“We believe in the players, coaches, and their goal in mind so it is easy to live safe and make sacrifices because we know what’s at stake,” she said.

            Already seeing positive tests spread from one NFL team to the next makes the upcoming NHL season an even bigger uncertainty. Pete Rogers, Equipment Manager for the Nashville Predators, travelled with the team to Edmonton and lived in the NHL bubble for 2.5 weeks until the Predators got eliminated. Working in this new atmosphere was new for Rogers, players and other staff that was able to travel with the team.

            “Players were split up into small groups for practices, they had to do their own laundry, cleaners were constantly sanitizing in between skating sessions and outside of the rink, everything was done in the confines of the hotel,” he said.

            Edmonton was home to 12 NHL teams who were spread out between three hotels and at the rink, between six locker rooms. Their days started at 6 A.M. by filling out a health questionnaire survey, followed by a COVID test which grew to be their everyday routine. All meals took place within the confines of the hotel, either at the hotel restaurants or at the Tim Hortons, Italian, or taco food trucks that surrounded the hotel. The only time a team would leave the bubble would be to practice at a practice rink, which happened every nongame day.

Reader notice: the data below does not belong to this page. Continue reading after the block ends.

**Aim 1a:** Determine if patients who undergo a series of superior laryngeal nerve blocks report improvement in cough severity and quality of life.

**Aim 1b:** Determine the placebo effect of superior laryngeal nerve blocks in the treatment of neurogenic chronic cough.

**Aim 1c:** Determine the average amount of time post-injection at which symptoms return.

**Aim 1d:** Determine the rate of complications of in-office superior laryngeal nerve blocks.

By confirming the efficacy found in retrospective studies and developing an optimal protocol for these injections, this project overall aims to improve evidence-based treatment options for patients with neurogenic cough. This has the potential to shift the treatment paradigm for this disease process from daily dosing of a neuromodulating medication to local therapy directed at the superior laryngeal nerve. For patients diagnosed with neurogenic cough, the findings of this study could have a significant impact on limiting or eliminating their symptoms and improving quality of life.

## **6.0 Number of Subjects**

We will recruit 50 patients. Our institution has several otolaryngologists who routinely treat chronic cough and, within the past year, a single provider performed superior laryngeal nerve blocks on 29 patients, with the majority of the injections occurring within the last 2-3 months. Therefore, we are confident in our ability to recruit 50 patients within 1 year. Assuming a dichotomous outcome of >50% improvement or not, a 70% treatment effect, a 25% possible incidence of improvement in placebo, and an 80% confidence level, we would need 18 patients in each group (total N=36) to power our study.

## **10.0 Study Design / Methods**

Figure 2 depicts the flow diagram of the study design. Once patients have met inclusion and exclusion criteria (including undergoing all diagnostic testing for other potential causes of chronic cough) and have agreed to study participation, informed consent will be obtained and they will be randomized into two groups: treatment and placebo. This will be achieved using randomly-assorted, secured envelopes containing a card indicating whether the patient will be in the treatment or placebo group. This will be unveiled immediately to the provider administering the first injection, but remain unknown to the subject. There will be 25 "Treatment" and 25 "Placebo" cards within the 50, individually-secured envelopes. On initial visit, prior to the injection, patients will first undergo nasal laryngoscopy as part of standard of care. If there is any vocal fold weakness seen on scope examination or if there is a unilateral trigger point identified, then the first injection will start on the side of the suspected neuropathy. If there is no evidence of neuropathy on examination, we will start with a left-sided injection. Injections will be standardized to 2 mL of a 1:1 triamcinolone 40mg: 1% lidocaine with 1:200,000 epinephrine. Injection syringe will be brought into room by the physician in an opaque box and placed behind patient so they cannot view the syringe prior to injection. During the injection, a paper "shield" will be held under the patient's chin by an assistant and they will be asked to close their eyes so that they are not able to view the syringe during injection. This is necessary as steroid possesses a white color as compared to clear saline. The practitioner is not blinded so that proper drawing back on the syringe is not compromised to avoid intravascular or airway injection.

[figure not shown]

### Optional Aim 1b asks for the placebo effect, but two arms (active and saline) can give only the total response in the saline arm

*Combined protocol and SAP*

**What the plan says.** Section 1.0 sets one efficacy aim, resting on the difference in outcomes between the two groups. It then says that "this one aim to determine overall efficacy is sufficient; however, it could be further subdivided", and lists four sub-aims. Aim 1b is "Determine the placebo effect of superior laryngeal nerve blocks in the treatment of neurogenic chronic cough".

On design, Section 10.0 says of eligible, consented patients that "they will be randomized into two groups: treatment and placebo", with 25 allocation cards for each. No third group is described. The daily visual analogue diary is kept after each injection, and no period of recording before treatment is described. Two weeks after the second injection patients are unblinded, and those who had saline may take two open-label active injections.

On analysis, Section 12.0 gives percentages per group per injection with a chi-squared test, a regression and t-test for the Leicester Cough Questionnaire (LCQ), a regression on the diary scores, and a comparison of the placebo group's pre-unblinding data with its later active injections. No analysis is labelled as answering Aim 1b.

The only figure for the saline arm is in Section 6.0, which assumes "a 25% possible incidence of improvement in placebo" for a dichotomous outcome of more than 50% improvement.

“There were so many moving parts to deal with, especially with both the practice and regular game schedules, but the NHL had everything organized for everybody in the bubble,” he said. 

            Even though the days were long, this experience is something that everybody who lived in the bubble will never forget. For Rogers, the best part of this experience was talking to former players, coaches, and equipment managers from other teams.